2. Description of the Prior Art One known method of simultaneously coloring and preserving wood is described in British Pat. No. 1,170,003. An aqueous composition including a waterborne preservative salt, a water dispersible pigment and a synthetic polymer are impregnated into the wood by conventional techniques. The water-borne preservative salt protects the wood against the various wood destructive agencies; the water dispersible pigments imparts color to the wood; and, the synthetic polymer binds the pigments to the wood fibers. The British patent is typical of the prior art as it states that synthetic polymers are essential to bind the pigments to the wood fiber. Thus, those skilled in the art have always considered the use of synthetic polymers as an essential ingredient to impart color to the wood with water dispersible pigments in a color/preserving system.
Quite surprisingly, I have discovered that a synthetic polymer is not essential to color wood with a water dispersible pigment and that the so-called essential polymer may be eliminated from the wood coloring and preserving composition.
SUMMARY OF THE INVENTION In accordance with my invention, a method for coloring and preserving wood comprises (1) coloring the wood with a composition consisting essentially of an aqueous dispersible pigment and water, and (2) preserving the wood with a composition consisting essentially of an aqueous solution of an inorganic or organic water soluble preservative that does not adversely affect the water dispersible pigment applied to the wood whereby the coloring and preserving of the wood may occur simultaneously or sequentially in either order.
DETAILED DESCRIPTION OF THE INVENTION The process of my invention is characterized by two basic steps which may be carried out simultaneously or sequentially in either order. One step of my process relates to the coloring of wood with a coloring agent and the other step relates to the preserving of wood with a wood preservative.
The coloring agents that are useful in the method of my invention are water dispersible pigments well known to those skilled in the art and include such pigments, for example, as titanium dioxide white, yellow oxide, chrome yellow, Hansa yellow, azo yellow, molybdate orange, dinitroniline orange, toluidine red medium, red oxide light, burnt sienna, phthalobyanine blue, phthalocyanine green, lamp black and the like.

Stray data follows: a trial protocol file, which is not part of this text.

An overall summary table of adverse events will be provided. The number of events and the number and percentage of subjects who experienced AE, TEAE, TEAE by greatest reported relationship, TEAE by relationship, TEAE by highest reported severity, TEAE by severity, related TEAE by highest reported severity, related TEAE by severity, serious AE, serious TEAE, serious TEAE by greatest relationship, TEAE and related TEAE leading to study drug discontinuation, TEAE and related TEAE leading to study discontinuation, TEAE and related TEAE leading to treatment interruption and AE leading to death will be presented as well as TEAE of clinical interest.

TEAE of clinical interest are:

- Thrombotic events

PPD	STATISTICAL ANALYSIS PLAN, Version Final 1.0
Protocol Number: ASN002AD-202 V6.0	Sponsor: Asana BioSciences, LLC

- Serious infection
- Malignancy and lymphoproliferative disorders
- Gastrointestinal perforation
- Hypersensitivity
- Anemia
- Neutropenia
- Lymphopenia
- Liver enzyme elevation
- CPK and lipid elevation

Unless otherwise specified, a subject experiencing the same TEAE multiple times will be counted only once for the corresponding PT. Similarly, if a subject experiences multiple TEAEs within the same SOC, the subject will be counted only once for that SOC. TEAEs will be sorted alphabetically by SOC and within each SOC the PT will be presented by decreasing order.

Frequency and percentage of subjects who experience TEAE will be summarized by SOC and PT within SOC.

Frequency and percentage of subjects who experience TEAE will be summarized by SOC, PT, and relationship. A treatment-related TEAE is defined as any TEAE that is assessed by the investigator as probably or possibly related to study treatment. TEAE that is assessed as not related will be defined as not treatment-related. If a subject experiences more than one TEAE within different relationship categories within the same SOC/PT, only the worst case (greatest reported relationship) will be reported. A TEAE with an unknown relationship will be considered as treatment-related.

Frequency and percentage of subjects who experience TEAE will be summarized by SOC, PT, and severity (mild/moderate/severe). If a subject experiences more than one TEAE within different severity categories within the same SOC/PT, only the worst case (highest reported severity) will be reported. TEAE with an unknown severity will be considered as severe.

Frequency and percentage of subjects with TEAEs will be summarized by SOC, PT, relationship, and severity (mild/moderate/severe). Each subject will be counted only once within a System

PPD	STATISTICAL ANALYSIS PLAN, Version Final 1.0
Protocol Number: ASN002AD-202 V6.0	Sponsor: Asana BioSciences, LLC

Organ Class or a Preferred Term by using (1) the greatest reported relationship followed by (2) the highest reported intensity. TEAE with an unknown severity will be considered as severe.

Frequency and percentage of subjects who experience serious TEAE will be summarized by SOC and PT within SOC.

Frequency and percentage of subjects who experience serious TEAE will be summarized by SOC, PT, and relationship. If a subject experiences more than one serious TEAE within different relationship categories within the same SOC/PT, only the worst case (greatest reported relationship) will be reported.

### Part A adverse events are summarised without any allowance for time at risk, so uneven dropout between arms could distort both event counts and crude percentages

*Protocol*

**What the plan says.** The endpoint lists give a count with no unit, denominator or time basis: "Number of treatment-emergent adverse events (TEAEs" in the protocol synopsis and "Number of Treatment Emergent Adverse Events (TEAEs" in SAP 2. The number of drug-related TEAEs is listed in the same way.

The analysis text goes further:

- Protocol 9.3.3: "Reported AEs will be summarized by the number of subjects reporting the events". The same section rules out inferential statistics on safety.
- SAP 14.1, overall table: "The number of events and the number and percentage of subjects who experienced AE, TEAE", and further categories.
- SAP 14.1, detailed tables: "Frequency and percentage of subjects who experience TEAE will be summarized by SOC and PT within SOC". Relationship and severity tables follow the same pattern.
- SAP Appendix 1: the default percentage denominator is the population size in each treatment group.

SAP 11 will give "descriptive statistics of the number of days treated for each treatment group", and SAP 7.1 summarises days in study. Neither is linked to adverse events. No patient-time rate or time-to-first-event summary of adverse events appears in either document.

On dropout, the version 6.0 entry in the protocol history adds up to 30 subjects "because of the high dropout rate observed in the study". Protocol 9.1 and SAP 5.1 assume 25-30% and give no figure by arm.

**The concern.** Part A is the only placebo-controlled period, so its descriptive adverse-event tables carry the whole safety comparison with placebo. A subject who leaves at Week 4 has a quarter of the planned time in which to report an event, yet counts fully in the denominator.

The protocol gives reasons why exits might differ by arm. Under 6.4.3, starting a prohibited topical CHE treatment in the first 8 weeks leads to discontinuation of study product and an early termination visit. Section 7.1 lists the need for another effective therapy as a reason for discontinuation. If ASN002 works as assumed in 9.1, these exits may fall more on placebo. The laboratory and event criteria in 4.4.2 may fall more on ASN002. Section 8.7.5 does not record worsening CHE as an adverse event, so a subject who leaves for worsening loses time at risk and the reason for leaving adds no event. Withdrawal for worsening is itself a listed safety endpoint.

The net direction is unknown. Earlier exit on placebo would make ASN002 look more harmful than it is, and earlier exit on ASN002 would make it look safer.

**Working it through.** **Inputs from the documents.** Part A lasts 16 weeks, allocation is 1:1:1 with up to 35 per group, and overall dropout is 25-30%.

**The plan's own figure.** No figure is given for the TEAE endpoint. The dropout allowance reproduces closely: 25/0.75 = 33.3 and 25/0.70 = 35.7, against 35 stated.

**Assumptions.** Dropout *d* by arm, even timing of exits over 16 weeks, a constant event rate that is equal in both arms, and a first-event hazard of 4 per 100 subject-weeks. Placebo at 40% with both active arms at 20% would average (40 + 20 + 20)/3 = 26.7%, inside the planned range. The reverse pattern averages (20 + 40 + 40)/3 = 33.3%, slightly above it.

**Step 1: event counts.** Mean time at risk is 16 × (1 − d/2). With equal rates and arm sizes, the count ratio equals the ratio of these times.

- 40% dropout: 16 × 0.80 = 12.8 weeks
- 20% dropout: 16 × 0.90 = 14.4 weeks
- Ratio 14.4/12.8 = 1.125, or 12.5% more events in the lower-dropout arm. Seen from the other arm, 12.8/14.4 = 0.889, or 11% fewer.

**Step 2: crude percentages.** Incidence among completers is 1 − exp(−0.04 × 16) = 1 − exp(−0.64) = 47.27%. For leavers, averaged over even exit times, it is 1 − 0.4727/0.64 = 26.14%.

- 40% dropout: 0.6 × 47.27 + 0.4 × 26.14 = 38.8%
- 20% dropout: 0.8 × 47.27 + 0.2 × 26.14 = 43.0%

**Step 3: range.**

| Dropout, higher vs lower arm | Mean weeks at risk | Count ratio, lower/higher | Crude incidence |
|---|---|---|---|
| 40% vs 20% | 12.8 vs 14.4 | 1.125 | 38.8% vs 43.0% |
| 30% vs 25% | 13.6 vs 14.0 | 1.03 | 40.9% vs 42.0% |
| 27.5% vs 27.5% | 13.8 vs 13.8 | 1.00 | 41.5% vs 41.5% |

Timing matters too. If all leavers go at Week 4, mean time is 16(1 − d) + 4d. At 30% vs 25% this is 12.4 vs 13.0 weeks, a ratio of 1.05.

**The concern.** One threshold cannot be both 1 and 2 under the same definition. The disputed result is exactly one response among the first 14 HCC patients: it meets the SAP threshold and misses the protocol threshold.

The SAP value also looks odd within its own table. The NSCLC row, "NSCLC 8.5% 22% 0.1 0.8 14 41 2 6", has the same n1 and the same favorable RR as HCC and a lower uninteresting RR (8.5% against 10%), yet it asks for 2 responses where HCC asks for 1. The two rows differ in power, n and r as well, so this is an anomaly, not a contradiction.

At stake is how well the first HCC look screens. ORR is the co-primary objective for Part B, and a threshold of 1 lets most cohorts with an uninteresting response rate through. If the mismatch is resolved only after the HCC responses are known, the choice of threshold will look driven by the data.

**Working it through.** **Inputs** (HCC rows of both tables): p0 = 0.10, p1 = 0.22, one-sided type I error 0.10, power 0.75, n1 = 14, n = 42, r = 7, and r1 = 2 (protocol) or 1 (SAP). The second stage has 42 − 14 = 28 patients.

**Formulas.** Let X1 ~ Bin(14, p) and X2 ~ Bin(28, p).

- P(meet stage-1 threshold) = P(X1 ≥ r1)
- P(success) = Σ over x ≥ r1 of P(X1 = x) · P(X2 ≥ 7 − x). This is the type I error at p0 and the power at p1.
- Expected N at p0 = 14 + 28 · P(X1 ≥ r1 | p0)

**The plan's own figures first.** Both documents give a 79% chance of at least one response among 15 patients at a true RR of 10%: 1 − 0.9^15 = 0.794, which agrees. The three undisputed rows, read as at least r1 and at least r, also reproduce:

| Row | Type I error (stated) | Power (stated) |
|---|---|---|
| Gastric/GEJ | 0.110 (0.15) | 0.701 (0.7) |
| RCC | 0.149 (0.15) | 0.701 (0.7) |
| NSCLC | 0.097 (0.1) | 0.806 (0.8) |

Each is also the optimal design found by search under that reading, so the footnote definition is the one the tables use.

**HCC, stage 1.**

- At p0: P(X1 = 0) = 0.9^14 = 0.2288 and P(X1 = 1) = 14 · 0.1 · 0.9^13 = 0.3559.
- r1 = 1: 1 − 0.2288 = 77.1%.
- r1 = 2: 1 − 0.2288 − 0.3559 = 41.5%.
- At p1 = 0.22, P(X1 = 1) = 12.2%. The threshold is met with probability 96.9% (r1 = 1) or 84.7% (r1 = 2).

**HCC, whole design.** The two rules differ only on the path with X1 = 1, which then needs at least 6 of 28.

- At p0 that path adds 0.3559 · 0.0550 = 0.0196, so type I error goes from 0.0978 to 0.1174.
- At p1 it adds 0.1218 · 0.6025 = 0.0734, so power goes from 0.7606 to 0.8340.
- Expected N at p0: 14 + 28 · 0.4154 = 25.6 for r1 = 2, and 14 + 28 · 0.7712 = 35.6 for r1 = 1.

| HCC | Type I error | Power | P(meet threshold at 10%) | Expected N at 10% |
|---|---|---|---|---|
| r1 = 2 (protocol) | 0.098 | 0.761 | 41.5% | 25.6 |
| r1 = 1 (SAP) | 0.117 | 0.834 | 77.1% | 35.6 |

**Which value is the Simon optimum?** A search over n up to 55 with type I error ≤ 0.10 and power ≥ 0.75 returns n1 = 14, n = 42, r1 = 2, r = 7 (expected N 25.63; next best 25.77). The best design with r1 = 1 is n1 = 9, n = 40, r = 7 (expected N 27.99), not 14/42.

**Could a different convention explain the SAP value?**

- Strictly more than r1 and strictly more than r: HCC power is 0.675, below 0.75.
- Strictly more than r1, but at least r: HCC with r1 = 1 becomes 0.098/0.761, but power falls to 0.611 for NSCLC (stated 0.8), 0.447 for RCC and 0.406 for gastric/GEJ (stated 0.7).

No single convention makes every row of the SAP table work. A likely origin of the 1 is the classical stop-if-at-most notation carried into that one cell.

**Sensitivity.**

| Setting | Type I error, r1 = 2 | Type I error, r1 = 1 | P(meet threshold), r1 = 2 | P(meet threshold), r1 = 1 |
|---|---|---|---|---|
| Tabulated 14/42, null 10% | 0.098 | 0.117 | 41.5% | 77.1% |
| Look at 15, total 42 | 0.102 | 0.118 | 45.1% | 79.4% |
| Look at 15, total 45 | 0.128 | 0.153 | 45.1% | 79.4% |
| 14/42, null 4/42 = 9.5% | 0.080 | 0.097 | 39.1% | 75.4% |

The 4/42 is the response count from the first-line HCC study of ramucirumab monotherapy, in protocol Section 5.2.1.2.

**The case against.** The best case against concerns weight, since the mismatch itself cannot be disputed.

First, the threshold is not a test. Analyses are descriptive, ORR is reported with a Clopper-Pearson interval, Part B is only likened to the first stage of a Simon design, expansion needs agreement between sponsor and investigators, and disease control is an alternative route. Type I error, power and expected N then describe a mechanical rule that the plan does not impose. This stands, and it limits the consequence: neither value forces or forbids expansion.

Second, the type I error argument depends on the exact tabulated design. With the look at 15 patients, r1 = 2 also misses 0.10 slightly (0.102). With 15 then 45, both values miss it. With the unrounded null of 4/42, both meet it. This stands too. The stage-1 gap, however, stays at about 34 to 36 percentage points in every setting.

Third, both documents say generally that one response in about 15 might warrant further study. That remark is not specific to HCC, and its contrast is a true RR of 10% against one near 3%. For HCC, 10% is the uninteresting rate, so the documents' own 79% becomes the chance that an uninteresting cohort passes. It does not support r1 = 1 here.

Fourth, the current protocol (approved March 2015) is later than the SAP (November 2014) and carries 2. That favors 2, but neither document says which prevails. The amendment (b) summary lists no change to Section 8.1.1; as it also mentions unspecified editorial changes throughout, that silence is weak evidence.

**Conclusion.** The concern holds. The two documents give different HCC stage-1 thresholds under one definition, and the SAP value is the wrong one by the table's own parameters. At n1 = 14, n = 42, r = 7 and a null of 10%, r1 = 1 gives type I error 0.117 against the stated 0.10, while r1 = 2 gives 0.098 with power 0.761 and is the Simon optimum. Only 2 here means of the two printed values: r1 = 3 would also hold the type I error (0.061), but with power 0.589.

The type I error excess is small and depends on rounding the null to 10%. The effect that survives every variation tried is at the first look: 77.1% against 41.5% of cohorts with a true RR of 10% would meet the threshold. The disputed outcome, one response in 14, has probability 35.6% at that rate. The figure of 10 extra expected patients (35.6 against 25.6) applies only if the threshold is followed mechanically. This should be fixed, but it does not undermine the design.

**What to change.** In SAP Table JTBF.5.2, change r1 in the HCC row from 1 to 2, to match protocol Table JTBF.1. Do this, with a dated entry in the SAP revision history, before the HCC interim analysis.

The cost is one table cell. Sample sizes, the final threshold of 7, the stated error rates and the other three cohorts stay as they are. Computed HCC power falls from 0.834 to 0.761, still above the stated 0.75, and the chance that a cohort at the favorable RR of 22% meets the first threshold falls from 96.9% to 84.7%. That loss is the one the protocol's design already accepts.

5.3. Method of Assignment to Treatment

The water dispersible pigments are preferably carried in aqueous pigment compositions which are prepared by adding the water dispersible pigments to water containing a conventional dispersing agent and thoroughly stirring the ingredients together.
ln accordance with the invention, the pigment concentration in the aqueous pigment composition may vary from about 0.001% to about 40.0%; the concentration of the pigment in the composition will depend on the desired intensity of the color to be imparted to the treated wood.
The aqueous pigment compositions useful in the method of this invention may also contain surfactants or wetting agents to aid in dispersing the pigment into the outer fibers of the treated wood. The aqueous pigment compositions may be modified with secondary materials such as, for example, extenders and adhesives and other materials having favorable action on the performance on the aqueous pigment composition and which do not interfere to any substantial extent with the breathability of the colored wood and its treatment with preserving agents. Extenders that may be used include, for example, barium sulfate, zinc oxide, basic lead carbonate, calcium carbonate, silica and various other non-alkali metal silicates.
The preserving agents that are useful in the method of my invention are water-soluble preserving agents well known to those skilled in the art which preserving agents do not adversely affect the color imparted to the wood by the aqueous dispersible pigments.
Suitable water-soluble preserving agents include salts of halogenated hydroxy containing compounds, acid copper chromate (31.87% CuO, 68.2% CrO ammoniacal copper arsenite (9.8% CuO, 50.2% AS205), chromated copper arsenate, type A (65.5% CrO 18.1% CuO, 16.4% A5 chromated copper arsenate, type B (35.3% CuO, 19.6% CuO, 45.1% As O chromated copper arsenate, type C (47.5% CrO 18.5% CuO, 34.0% As O,-,), chromated zinc chloride G0,, 80% ZnO), copperized chromated zinc arsenate (13.0% CuO, 20.3% CrO 11.5% ZnO, 55.2% A5 0 fluor chrome arsenate phenol (22% fluoride, 37% CrO As O,-,, 16% dinitrophenol), copper sulfate, zinc chloride, mercury chloride, sodium, potassium and ammonium borates, sodium fluoride, carbamates, phosphates and acetates and quaternary ammonium compounds such as alkyl (C,C dimethylbenzylammonium chloride.
The water-soluble salts of halogenated hydroxy containing compounds suitable for the practice of this invention include the alkali metal, NH,, copper and amine salts of halogenated monohydric and polyhydric phenols and halogenated benzophenones and they embrace salts of halogenated parasiticidal phenols including alkyl and phenyl substituted phenols which have been chlorinated or brominated. Halogenated hydroxy compounds, the salts of which are of particular value in the practice of this invention, are those defined by a formula selected from the group consisting of wherein R is selected from the group consisting of hydrogen, methyl, phenyl, chlorine and bromine, X is bromine or chlorine and n is an integer from 1 to 4 inelusive,